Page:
Alta Schrock (1911 – 2002) was truly a woman of firsts. Born in Grantsville, MD, she was the first Mennonite woman to obtain a PhD, and held several teaching positions throughout the region. Her mission work in post-war Germany led her to see up close the effects of poverty on its citizens Realizing that the poverty in her own Appalachian homeland was just as pervasive, she left a comfortable teaching post at Goshen College in Indiana to return to her home with a unique idea of how to help the struggling people of her region — to create a place where local artisans could share their work and their craft to future generations as a way to continue in Appalachian traditions and more importantly, to earn their way out of poverty.
Alta recruited dedicated members of her community, and the board known as Penn Alps was formed in 1958. The idea was to build a craft shop to feature the artwork of local artisans but board members felt that they also needed a restaurant in order to draw in travellers.
Grantsville has always had a rich history as a transportation hub, located along one of the first major transportation lines (The National Road) going east to west, travelled at first by foot and by horseback, then by carriage, then, of course, automobile. As weary travelers made their way west, restaurants, taverns, blacksmiths and other businesses cropped up along the road to service them. Through donations, the group bought a stretch of land known as Little Crossings, next to the original stone arch bridge which bore thousands of travellers heading west. The property held a 135 year old tavern and inn, an old blacksmith’s hut, and sat next to a plat of land with over 50 spruce trees. With the help of countless volunteers who cleaned, rebuilt, and renovated, Penn Alps Restaurant and Craft Shop opened In 1959.
During those first years, Alta drove all around the region into neighboring Pennsylvania and West Virginia, talking to the people who called the mountains home and who still knew how to work at some long-forgotten crafts. By 1960, there were over 600 artisans selling their wares at Penn Alps, many who were handicapped, unemployed or single mothers.
Part of the vision was to teach this artistry to young generations and to preserve the heritage of the area. So as old log homes and other historic structures in the area were in danger of being torn down, Alta and her board would raise money to purchase them and have them disassembled and then reassembled within the grove of spruce trees.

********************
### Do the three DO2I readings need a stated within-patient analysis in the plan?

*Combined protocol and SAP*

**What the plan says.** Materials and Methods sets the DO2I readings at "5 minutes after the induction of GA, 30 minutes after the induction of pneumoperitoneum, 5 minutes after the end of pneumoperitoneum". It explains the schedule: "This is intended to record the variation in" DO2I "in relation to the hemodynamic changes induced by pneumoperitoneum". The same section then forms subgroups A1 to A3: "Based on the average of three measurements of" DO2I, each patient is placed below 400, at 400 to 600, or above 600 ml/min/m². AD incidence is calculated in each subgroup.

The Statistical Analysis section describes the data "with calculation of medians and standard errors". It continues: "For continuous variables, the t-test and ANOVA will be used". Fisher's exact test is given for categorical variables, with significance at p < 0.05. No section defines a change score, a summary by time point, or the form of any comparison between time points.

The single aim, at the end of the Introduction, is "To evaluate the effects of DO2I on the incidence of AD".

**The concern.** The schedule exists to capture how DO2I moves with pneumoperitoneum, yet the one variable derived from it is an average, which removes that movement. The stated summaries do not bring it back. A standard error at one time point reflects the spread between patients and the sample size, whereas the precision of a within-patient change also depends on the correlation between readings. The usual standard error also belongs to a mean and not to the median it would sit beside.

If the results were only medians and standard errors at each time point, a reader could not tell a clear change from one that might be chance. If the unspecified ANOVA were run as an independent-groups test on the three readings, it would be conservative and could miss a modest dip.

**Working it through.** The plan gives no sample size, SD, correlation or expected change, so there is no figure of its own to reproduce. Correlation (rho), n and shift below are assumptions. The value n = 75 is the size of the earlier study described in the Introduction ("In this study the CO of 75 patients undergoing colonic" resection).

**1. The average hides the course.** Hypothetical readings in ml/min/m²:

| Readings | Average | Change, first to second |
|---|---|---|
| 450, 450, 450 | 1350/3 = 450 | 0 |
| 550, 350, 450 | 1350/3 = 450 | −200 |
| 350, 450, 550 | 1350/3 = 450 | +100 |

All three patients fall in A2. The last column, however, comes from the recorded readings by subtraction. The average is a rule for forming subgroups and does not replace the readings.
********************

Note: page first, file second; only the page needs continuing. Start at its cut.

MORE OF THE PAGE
In fact, Alta’s own home, a little cabin she used to do her writing, was brought to the village in 1970, and housed the first resident artist. Other homes were donated by families in the area along with a treasure trove of history. The structures were used to house resident artisans as well as hold workshops to teach these early American crafts to others including weaving, pottery, caning, building furniture, basket weaving and more.
Penn Alps dining room was expanded in 1968 and the craft shop in 1993, with the addition of a concert hall on the second floor where concerts are held every summer. In 1998, the entrance was enlarged to allow for better flow for guests and to sell packaged goods. Much of the original building is still used in the restaurant, which offers many traditional Pennsylvania Dutch foods.
Spruce Forest Artisan Village continued to grow and at one point was home to 10 resident artisans and hosts up to 60,000 visitors each year.
Then in April, 2020, the unthinkable happened. A freak storm with 80 mph straight line winds tore down most of the beloved spruce trees doing unimaginable damage to almost every building on the campus, some irreparable. What trees didn’t fall had to be cut down, leaving a very changed landscape. Then because of Covid-19, the entire area was under quarantine, and the village shuttered its doors for the first time in over 60 years.
Although the restaurant was able to re-open last May, the structures in the village needed to be assessed for damage. Even those with minimal damage were unable to re-open and be able to follow CDC and Maryland mandated Covid Guidelines so Spruce Forest remained shuttered through 2020.
It felt like the end of an era, but supporters knew that Alta would never have given up on her dream and they were determined not to either. The boards of both Spruce Forest and Penn Alps along with other area business leaders got together and assessed their options.
In the true spirit of Alta Schrock, they decided to look at this as an opportunity rather than an obstacle. Local businesses and organizations chipped in and helped remove the debris from damaged buildings as well as trees and stumps. Greenscapes was hired to map out a plan for rebuilding and reopening the Village and fundraising as well as grant writing began.
Thankfully, several of the buildings only suffered minimal damage. These include the Glotfelty House (1776) and home of Ann Jones, Weaver, the Winterberg House (1820), a former stagecoach stop and home of Potter Lynn Lais, and the Markley House (1775), the oldest structure on the property and studio of renowned bird carver Gary Yoder. Bear Hill School, home to wood turner Gene Gillespie suffered minor damage and has been re-opened. The Eli Miller House, a 19th century structure moved to the village in 1976 and home of metal sculptor Mike Edelman has been repaired as well as The Hostetler House (1800) which will continue to serve as home to guest artists.